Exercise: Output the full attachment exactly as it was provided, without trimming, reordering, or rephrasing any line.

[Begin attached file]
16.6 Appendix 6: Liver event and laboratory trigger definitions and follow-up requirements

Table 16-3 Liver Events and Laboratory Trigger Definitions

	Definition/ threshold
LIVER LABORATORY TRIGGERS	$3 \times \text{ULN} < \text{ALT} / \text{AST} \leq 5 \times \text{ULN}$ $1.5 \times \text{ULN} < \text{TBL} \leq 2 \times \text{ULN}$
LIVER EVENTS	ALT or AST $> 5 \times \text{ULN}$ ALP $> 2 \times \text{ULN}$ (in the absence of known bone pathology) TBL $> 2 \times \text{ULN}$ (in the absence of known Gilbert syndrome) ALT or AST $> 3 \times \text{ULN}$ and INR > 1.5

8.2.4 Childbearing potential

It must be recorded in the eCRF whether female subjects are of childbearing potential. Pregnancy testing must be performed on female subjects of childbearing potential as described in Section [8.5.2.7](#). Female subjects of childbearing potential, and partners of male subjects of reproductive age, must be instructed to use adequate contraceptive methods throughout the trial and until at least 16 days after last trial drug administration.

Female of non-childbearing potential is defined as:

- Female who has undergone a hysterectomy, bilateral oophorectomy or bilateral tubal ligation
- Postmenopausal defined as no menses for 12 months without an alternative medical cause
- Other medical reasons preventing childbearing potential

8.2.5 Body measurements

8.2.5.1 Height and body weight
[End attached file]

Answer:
16.6 Appendix 6: Liver event and laboratory trigger definitions and follow-up requirements

Table 16-3 Liver Events and Laboratory Trigger Definitions

	Definition/ threshold
LIVER LABORATORY TRIGGERS	$3 \times \text{ULN} < \text{ALT} / \text{AST} \leq 5 \times \text{ULN}$ $1.5 \times \text{ULN} < \text{TBL} \leq 2 \times \text{ULN}$
LIVER EVENTS	ALT or AST $> 5 \times \text{ULN}$ ALP $> 2 \times \text{ULN}$ (in the absence of known bone pathology) TBL $> 2 \times \text{ULN}$ (in the absence of known Gilbert syndrome) ALT or AST $> 3 \times \text{ULN}$ and INR > 1.5

8.2.4 Childbearing potential

It must be recorded in the eCRF whether female subjects are of childbearing potential. Pregnancy testing must be performed on female subjects of childbearing potential as described in Section [8.5.2.7](#). Female subjects of childbearing potential, and partners of male subjects of reproductive age, must be instructed to use adequate contraceptive methods throughout the trial and until at least 16 days after last trial drug administration.

Female of non-childbearing potential is defined as:

- Female who has undergone a hysterectomy, bilateral oophorectomy or bilateral tubal ligation
- Postmenopausal defined as no menses for 12 months without an alternative medical cause
- Other medical reasons preventing childbearing potential

8.2.5 Body measurements

8.2.5.1 Height and body weight